Overflowing with gratuitous nudity, sadistic violence, and various iterations of sexual abuse, this trio of babes-behind-bars pictures—which were filmed together in the Philippines and share many actors, but which do not comprise a continued narrative—is trashy in the worst way. The movies are also, surprisingly, quite boring. The first flick, The Big Doll House, sets the numbing tone. After sexy blonde Alcott (Roberta Collins) gets thrown into a primitive Filipino prison overseen by perverse warden Miss Dietrich (Christine Schmidtmer), Alcott runs into hassles with cellmates including tough-talking African-American Grear (Pam Grier). The movie features myriad ugly scenes of Alcott being fondled by a swarthy cook (played by B-movie staple Sid Haig), being tortured by the warden’s goons, and/or trudging through catfights with Grear. (The ladies’ climactic battle is fought in a puddle of mud, with the combatants wearing only panties and tank tops.) The slim narrative involves Alcott uniting her fellow inmates for an audacious escape, but the story is really just an excuse for generating scenes of women in demeaning situations. And while Collins, Grier, and their cronies are attractive, the movie is so crass that it’s hard to find much enjoyment in director Jack Hill’s tacky take on titillation. That said, blaxploitation fans may find The Big Doll House interesting simply because it features Grier’s first major role. Her acting is dodgy, but Grier is so committed that she even sings the theme song, an R&B thumper called “Long Time Woman.”
The second picture in the cycle, Women in Cages, is a decidedly weird type of drive-in sludge. Scored with dirge-like music and featuring such a fragmented storyline that the movie feels more like a series of torture vignettes than a proper narrative, Women in Cages comprises 81 minutes of nearly unadulterated brutality. The gist of the piece is that a political prisoner (Jennifer Gan) gets tossed into jail and rallies her cellmates for an escape. The lovely Collins is back, in a florid supporting role as a heroin-addicted inmate tasked with murdering a fellow prisoner—her methods include loosing a snake into a cell, poisoning a sandwich, and tossing acid onto her intended victim. Grier switches to full-on villain mode, playing a psychotic matron who runs her own personal torture garden. Grier’s performance is bug-eyed and silly, but the actress participates in the movie’s best dialogue exchange: After one of Grier’s victims asks, “What hell did you crawl out of,” Grier replies, “Harlem!” Given the lack of a compelling storyline, it doesn’t really matter that leading lady Gan is inept; this one’s all about grooving on seedy textures.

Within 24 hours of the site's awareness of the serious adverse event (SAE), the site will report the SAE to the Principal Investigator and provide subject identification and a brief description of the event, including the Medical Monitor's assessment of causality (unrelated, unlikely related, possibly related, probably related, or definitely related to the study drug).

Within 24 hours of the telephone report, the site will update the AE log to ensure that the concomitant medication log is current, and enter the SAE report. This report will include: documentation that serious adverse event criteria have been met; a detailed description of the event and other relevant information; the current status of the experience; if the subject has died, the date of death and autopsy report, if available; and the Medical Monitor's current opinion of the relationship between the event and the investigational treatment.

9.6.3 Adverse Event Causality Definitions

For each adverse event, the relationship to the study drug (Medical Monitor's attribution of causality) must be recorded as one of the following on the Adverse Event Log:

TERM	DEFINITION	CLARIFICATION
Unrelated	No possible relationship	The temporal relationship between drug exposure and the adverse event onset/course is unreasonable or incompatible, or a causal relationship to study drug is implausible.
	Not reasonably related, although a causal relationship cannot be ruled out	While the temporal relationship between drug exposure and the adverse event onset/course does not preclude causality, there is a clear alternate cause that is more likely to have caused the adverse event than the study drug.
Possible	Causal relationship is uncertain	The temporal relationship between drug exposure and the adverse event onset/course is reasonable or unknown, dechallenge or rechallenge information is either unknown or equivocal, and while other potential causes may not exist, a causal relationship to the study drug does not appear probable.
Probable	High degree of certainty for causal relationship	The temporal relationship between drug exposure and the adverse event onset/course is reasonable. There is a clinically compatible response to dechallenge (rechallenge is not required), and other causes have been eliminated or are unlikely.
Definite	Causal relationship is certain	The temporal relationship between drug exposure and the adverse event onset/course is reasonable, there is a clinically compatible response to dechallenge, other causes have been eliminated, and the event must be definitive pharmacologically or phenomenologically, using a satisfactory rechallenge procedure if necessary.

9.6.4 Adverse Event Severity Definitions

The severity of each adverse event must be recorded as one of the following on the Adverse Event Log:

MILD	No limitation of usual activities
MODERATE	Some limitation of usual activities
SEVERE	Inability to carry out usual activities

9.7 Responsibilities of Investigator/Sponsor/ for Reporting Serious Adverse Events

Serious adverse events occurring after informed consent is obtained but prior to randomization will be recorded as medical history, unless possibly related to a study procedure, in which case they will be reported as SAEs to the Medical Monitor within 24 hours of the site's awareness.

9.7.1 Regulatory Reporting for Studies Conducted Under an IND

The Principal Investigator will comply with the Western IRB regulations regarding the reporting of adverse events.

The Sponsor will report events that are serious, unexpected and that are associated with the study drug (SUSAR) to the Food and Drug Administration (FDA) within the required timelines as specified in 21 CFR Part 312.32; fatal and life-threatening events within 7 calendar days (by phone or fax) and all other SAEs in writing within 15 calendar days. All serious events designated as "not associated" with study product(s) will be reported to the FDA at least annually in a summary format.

The best of these three movies, though it’s not saying much, is The Big Bird Cage, which benefits from an action-packed climax and lots of wink-wink jokes. This one stars icy beauty Anitra Ford as an American who sleeps with political figures for social advantage until a misunderstanding lands her in the slammer. Grier and Haig play revolutionaries who pursue the oddball idea of freeing inmates from prison and transforming them into fellow revolutionaries. Written and directed by The Big Doll House’s Jack Hill, who brought more pizzazz to this skeevy genre the second time around, The Big Bird Cage has several interesting gimmicks, such as the presence of a giant sugar mill in the prison yard; the mill is the “Big Bird Cage” of the title, because workers toil inside the towering structure. The picture also benefits from campy humor, usually involving Haig doing something outrageous. (At one point, he masquerades as a swishy homosexual.) Leading lady Ford has a beguilingly reserved quality—she’s the Faye Dunaway of grindhouse cinema—and Grier locks into a groove playing a gun-toting mama with a smart mouth. In fact, of the three pictures, The Big Bird Cage comes closest to delivering the full Pam Grier persona that blaxploitation fans know and love.
The Big Doll House: LAME
Women in Cages: FREAKY
The Big Bird Cage: FUNKY
The Big Bird Cage: FUNKY